LaVette is an interpreter, not a writer. But there’s no question that she puts her own stamp on the songs she covers. And in Thankful N’ Thoughtful, she and producer Craig Street came up with some material for LaVette to transform. Here she performs songs by some of the most venerated veteran songwriters around — Bob Dylan, Tom Waits, and Neil Young — as well as some surprising new interpretations of tunes by more contemporary artists like The Black Keys and Gnarls Barkley.

The album begins with a swampy take on Dylan’s “Everything Is Broken.” It is one of the best songs on Dylan’s 1989 album Oh Mercy. But LaVette makes it sound as if it were written especially for her. As she does with other songs here, she takes liberties with the lyrics — instead of “broken voices on broken phones,” her “broken voices” are singing “broken songs.” She even sneaks in an obscenity that isn’t in Dylan’s original. And by the end of the track, she’s shouting “Oh Lord! Oh Lord!” pleading in desperation for divine intervention before her whole world breaks.

She turns Young’s “Everyone Knows This Is Nowhere” from a country-rock romp into a soulful meditation on frustration and nostalgic yearning. She does Gnarls Barkley’s “Crazy” as if it were an Al Green song. And, for the title song, she takes a little-known gem from Sly and The Family Stone’s 1973 album Fresh and turns it into a sacred affirmation.

The best song on this album is so good, there are two versions. I’m talking about “Dirty Old Town,” a tune written by British folk singer Ewan MacColl, but probably better known for its version by The Pogues. (Pixies singer Frank Black did a good rockabilly-tinged version a few years ago, too.) There’s a funky four-minute slow-groove take and an even slower seven-minute version. LaVette recently told The Washington Post that she prefers the long version. “I liked the one that sounded like a funeral dirge, because the song is about a city that’s dying.”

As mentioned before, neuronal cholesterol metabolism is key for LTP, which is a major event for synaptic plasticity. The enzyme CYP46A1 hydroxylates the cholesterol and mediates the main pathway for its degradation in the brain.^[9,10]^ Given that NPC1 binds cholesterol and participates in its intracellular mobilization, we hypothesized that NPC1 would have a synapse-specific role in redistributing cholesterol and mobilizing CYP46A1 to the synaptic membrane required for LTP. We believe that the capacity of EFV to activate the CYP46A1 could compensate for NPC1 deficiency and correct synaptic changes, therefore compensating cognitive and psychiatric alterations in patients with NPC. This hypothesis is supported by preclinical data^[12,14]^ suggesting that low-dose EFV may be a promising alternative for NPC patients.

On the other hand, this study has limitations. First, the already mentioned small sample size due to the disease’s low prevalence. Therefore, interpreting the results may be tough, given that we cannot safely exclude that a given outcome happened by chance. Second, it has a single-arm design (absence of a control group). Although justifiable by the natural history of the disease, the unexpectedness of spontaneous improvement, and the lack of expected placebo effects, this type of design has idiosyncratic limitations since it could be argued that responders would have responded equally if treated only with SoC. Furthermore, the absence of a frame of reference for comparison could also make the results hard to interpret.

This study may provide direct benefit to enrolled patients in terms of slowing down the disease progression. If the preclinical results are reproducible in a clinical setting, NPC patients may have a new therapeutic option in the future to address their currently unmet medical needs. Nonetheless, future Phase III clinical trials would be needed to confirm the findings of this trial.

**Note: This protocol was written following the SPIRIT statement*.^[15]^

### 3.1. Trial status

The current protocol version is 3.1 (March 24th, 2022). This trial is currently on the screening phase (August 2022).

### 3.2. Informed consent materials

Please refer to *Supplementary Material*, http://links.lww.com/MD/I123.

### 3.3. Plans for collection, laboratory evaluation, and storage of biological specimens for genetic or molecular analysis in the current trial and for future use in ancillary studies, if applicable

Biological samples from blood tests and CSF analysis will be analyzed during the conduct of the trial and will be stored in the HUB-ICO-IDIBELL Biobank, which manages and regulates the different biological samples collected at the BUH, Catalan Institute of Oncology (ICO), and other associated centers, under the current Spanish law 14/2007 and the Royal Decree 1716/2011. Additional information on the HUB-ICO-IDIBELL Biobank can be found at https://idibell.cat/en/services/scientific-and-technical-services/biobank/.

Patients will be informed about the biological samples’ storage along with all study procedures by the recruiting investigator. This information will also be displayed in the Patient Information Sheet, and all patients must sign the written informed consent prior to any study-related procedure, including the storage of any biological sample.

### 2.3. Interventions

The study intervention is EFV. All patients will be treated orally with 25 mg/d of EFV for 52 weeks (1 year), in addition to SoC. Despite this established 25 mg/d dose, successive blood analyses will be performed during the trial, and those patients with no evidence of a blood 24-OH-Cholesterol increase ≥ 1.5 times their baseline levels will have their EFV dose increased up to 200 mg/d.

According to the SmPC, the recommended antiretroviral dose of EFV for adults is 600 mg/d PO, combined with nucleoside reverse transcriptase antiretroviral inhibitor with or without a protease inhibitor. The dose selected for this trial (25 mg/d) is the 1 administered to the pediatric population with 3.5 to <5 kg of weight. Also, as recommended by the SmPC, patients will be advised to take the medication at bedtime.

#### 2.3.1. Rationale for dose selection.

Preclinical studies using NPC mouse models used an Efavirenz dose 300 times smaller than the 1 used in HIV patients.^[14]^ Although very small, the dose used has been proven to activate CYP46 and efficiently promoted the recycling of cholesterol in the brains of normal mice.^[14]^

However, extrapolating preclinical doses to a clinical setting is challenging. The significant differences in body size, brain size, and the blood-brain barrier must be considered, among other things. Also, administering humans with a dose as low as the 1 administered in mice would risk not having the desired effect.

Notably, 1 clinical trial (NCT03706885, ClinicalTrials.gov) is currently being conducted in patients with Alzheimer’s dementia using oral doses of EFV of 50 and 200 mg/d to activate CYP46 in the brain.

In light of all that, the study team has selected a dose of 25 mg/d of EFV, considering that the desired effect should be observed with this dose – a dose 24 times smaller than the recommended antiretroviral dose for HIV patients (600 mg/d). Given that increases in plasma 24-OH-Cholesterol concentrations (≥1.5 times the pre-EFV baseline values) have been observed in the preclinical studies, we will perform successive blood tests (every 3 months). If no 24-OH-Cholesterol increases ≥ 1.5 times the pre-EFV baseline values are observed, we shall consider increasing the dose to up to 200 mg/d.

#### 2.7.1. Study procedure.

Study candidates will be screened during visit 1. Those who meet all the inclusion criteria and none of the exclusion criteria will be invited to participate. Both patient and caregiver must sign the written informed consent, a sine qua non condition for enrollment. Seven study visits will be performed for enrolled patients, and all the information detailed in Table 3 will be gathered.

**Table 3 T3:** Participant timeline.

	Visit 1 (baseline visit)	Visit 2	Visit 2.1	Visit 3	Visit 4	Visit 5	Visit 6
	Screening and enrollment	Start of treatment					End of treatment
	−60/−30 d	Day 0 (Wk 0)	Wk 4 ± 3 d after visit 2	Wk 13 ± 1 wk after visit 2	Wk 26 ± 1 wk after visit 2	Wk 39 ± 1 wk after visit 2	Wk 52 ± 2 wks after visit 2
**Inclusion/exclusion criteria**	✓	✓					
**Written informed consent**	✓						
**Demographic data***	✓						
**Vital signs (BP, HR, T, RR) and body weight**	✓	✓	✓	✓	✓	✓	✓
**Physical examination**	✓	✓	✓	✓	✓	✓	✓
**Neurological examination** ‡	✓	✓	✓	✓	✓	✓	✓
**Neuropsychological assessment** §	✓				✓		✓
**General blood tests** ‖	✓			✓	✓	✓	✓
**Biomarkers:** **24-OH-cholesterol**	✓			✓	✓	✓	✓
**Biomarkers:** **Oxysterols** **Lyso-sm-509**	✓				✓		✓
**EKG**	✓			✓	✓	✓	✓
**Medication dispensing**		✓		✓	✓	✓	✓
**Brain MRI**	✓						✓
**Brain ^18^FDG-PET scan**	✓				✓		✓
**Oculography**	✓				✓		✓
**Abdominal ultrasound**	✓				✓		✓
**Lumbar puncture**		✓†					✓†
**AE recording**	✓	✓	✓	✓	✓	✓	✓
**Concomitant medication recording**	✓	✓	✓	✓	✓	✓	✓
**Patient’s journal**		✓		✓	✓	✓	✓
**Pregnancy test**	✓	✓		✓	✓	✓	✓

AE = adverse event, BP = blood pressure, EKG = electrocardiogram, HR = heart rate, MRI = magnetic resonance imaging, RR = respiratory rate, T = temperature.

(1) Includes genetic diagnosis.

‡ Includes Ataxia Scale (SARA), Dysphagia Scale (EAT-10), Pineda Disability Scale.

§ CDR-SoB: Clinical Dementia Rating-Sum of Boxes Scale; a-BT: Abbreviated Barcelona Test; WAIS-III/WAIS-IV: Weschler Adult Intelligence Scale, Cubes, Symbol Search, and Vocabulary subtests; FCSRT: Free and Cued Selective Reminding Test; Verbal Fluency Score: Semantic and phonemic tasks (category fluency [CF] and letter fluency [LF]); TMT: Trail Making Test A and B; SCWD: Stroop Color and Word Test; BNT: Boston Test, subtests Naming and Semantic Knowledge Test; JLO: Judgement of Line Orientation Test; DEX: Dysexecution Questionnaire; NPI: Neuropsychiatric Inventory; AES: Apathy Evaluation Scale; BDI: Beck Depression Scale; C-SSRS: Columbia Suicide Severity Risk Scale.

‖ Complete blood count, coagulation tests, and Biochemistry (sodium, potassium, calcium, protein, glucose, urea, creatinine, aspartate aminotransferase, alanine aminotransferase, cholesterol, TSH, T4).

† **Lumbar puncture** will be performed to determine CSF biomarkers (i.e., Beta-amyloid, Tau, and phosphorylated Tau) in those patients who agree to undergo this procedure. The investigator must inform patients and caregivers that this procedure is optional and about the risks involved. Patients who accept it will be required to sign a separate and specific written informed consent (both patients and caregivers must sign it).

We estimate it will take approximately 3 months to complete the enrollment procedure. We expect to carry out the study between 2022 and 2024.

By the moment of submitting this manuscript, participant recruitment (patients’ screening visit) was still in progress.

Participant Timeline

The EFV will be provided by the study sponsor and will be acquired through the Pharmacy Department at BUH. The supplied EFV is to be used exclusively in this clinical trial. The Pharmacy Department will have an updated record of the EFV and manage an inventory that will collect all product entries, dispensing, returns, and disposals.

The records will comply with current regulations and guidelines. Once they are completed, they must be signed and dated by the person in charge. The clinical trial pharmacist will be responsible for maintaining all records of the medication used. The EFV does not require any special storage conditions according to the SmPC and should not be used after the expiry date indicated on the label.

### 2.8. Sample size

LaVette changed some of the lyrics to make the song about her childhood home of Detroit instead of a town in England. In the second verse, she adds a little crime action. Cats “prowling their beat” as MacColl and The Pogues have it, become cops patrolling in LaVette’s version. And then, “A shot rang out, and that changed it all.” And in the earlier renditions, the singer dreams of taking “A big sharp ax/Shining steel tempered in the fire” and chopping down the dirty old town like “an old dead tree.” But LaVette turns it around, singing that the town took the ax and tried to chop her down.

“But they couldn’t,” she snorts defiantly.

Also recommended: